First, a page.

Newly Elected Officials Share Goals For 2024


Wheat Ridge, Mountain View and Edgewater representatives will connect with residents, businesses and partners to
make effective changes in the new year.

After being elected in November 2023, newly sworn-in city officials in Wheat Ridge, Mountain View and Edgewater are initiating plans and projects that will support community goals in 2024 and beyond. The Neighborhood Gazette gathered responses from the incoming representatives about their intentions for 2024 and changes residents can expect to see over the next year. 

Wheat Ridge 

Jenny Snell, City Council, District 1: I am passionate about building a safe and inclusive community where everyone feels welcome, and representing the voices in my district fairly. I am excited to see the progress that will be made toward safe walking and biking with the passing of 2J, which extended the .5 cent sales tax. 

This significant decision heralds a new era of investment in essential community improvements, including sidewalks, bike lanes, stormwater management and road enhancements, and a series of capital improvement projects, with residents’ feedback incorporated during the process. 2J is a reflection of the shared commitment of a community determined to make Wheat Ridge an even better place to live, work and thrive.

The City of Wheat Ridge is looking for dedicated individuals to serve on Sustainable Wheat Ridge, the IDEA Committee and the Community Partners Grant Program Committee. We have several open positions and applications are now open to Wheat Ridge residents until Jan. 14, 2024.  

Dan Larson, City Council, District 4: As a representative in the most economically diverse district in the city, it is very important that I listen to the variety of voices in city neighborhoods, commercial corridors and industry. I will focus on issues ranging from traffic, inadequate stormwater infrastructure, to housing and homelessness, and help find solutions.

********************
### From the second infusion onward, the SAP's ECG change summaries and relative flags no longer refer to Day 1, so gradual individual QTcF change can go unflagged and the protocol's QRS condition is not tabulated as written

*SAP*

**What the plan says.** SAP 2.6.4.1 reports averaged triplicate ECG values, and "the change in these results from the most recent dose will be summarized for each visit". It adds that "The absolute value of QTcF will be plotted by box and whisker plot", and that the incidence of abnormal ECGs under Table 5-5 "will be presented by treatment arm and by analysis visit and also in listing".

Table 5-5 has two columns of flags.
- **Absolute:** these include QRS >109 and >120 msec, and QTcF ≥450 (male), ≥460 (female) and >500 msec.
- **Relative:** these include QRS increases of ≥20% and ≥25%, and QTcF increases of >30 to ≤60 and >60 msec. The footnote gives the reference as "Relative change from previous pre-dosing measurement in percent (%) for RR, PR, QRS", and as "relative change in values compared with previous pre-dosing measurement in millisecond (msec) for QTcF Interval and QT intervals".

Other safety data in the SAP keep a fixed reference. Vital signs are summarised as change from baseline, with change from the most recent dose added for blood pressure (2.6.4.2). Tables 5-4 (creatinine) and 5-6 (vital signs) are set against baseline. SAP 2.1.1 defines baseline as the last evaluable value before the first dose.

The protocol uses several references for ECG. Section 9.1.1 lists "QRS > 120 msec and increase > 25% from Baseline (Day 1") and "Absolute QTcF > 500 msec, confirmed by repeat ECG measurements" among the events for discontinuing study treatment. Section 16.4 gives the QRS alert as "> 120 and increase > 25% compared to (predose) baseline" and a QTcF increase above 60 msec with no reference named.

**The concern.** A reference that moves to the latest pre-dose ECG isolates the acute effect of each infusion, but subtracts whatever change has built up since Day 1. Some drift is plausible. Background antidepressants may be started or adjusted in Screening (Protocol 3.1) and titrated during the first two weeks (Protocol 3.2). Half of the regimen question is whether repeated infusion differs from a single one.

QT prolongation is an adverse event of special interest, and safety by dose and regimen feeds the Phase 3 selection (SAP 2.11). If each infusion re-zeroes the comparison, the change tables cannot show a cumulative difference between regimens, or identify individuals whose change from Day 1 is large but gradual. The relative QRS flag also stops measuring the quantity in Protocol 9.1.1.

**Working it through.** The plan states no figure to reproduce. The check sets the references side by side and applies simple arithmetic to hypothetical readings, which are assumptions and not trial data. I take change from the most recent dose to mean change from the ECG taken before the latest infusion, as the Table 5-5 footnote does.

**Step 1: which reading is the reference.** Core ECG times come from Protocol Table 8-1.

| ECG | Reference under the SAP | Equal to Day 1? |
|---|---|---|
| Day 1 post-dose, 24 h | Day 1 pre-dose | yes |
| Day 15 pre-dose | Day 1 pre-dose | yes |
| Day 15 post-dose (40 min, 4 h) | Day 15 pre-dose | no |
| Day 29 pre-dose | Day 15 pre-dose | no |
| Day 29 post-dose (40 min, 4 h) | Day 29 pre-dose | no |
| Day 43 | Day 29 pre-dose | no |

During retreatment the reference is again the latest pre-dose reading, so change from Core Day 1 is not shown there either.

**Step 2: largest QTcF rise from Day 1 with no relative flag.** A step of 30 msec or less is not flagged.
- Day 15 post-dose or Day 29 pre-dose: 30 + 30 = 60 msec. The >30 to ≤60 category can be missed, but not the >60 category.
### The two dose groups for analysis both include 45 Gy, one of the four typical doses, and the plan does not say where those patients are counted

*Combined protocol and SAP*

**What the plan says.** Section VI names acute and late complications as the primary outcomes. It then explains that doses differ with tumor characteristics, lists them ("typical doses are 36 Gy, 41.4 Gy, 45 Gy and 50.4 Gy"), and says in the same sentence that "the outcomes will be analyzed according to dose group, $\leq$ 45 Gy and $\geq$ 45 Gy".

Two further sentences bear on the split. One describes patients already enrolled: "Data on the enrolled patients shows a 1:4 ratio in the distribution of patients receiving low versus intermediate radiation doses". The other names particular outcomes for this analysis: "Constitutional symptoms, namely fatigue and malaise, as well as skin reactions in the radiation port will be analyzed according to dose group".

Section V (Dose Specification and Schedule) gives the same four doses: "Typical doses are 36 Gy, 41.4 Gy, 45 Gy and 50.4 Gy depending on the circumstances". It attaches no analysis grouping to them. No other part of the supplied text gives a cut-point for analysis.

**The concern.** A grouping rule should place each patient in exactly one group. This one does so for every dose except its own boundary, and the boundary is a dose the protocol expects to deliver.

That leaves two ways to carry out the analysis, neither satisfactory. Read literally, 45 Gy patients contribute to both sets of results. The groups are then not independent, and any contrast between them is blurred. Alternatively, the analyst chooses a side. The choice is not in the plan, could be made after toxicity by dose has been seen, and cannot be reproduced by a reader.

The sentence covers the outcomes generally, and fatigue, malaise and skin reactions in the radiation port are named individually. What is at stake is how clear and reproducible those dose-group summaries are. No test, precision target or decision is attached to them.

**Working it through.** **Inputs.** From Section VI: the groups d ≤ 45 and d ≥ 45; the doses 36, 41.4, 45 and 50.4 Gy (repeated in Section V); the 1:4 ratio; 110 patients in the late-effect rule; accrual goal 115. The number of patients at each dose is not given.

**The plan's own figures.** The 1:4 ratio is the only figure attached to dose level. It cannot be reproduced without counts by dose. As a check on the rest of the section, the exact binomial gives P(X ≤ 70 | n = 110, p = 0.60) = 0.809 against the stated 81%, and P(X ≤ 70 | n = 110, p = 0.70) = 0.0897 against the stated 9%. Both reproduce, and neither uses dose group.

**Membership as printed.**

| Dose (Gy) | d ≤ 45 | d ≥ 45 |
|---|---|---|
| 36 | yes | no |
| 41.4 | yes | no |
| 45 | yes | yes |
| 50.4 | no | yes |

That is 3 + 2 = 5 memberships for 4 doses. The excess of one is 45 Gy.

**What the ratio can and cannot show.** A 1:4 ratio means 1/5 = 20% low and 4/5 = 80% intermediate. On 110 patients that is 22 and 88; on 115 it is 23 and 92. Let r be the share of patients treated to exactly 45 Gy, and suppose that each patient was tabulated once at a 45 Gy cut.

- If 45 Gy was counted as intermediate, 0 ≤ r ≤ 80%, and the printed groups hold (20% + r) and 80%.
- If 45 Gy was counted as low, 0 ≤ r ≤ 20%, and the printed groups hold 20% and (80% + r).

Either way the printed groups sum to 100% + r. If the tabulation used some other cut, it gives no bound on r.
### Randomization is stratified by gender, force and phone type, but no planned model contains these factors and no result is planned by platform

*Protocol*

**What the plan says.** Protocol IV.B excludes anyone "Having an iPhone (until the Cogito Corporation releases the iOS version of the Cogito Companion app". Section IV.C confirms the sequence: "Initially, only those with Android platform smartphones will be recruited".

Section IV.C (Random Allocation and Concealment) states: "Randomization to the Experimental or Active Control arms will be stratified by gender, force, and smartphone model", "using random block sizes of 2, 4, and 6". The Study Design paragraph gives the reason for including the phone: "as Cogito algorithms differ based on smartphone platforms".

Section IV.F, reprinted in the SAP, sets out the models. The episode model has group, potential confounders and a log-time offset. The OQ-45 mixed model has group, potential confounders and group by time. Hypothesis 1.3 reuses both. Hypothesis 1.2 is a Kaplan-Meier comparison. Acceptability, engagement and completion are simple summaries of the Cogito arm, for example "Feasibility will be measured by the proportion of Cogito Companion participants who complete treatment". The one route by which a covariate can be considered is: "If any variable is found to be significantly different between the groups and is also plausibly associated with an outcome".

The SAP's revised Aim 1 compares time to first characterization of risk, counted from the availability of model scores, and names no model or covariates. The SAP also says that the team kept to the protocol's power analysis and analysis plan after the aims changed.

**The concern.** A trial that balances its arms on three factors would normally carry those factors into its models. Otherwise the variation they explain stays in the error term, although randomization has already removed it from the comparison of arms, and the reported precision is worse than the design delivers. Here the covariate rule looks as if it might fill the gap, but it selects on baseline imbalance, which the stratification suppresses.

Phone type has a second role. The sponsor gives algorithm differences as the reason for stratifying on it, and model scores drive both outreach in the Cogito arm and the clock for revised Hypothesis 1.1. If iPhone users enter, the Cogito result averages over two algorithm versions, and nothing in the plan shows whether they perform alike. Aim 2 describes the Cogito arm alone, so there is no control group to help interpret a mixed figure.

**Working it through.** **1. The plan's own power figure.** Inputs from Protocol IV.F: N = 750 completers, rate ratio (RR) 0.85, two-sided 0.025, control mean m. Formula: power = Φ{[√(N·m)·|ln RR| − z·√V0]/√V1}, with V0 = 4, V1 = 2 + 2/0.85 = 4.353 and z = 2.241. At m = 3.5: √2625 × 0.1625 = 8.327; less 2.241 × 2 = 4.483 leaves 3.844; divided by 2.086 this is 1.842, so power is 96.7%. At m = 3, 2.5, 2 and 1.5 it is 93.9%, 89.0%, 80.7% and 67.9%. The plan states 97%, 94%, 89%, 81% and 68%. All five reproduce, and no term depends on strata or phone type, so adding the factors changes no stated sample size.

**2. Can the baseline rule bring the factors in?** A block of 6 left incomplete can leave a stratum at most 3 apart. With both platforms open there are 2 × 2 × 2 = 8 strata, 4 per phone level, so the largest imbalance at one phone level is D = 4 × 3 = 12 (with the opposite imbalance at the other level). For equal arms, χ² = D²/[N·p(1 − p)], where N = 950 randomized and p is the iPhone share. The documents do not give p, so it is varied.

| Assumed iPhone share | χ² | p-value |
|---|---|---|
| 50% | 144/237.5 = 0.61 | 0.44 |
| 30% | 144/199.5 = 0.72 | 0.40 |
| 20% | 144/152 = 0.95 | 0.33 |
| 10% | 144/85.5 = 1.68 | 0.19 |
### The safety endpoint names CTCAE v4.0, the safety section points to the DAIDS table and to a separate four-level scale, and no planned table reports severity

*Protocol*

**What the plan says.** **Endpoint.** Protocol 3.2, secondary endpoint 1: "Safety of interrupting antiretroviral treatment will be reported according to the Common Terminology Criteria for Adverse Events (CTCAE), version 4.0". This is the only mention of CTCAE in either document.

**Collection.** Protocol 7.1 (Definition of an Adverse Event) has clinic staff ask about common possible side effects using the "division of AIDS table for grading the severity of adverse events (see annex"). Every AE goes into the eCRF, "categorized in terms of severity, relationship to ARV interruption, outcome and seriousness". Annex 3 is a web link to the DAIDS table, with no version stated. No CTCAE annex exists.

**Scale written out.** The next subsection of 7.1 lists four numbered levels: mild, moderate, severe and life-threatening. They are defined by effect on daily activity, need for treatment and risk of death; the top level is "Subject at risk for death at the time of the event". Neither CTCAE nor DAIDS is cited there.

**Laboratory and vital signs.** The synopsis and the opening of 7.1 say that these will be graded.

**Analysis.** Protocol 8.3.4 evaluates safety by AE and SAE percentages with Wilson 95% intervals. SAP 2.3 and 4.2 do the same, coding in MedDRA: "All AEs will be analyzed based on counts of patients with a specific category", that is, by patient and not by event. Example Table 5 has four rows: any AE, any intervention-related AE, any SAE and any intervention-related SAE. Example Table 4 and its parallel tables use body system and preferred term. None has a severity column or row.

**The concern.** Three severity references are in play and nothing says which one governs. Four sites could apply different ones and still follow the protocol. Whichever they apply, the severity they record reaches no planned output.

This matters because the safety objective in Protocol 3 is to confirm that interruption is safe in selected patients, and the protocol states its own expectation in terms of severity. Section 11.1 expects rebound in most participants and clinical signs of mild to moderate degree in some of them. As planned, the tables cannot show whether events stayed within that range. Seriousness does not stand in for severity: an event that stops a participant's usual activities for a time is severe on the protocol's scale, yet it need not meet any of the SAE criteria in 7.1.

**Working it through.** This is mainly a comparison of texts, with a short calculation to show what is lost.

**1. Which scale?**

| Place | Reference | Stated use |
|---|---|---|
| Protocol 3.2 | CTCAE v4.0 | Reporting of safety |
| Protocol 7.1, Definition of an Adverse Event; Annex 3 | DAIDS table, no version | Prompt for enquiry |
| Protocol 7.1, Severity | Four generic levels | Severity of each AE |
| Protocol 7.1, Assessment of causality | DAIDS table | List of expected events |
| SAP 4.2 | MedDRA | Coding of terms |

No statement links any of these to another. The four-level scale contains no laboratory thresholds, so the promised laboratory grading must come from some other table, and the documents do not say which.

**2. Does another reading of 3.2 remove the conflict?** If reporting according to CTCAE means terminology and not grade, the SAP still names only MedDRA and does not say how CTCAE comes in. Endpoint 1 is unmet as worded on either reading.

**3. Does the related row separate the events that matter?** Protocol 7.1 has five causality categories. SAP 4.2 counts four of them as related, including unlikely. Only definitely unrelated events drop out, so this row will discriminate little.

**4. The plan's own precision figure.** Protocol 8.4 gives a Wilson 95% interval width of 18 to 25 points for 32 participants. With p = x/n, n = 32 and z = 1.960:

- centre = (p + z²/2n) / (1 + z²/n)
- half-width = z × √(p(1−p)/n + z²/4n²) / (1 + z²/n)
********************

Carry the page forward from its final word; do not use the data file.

The new year will ring in work on a new guidebook called the City Plan to replace the city’s guiding document for the past 14 years, called Envision Wheat Ridge. The new City Plan will carry us 20 years down the road and outline goals for sustaining the city’s charm and character while fitting in new neighbors and businesses. City council and staff will also be busy this year with new guidebooks for economic development, sustainability, parks-and-rec master plan and a stormwater master plan.   

Citizen involvement in our community can make a tremendous difference. Serving on a board or commission is a great way to help. Residents can enroll in Wheat Ridge 101, a free seven-week interactive course hosted by the city with Localworks that lets residents learn about how our city works while engaging in real-world discussions of everyday issues. Look for more information on the city’s website and get more updates at

Mountain View

Brent Metz, Town Council: Mountain View is a vibrant community but has suffered from a lack of long-term strategic planning for many years. Developing and implementing a multi-phase program to continue to update our infrastructure, town administration and land use through comprehensive planning is front and center on my radar. The completion of our multi-year comprehensive plan report will be an invaluable tool in this work.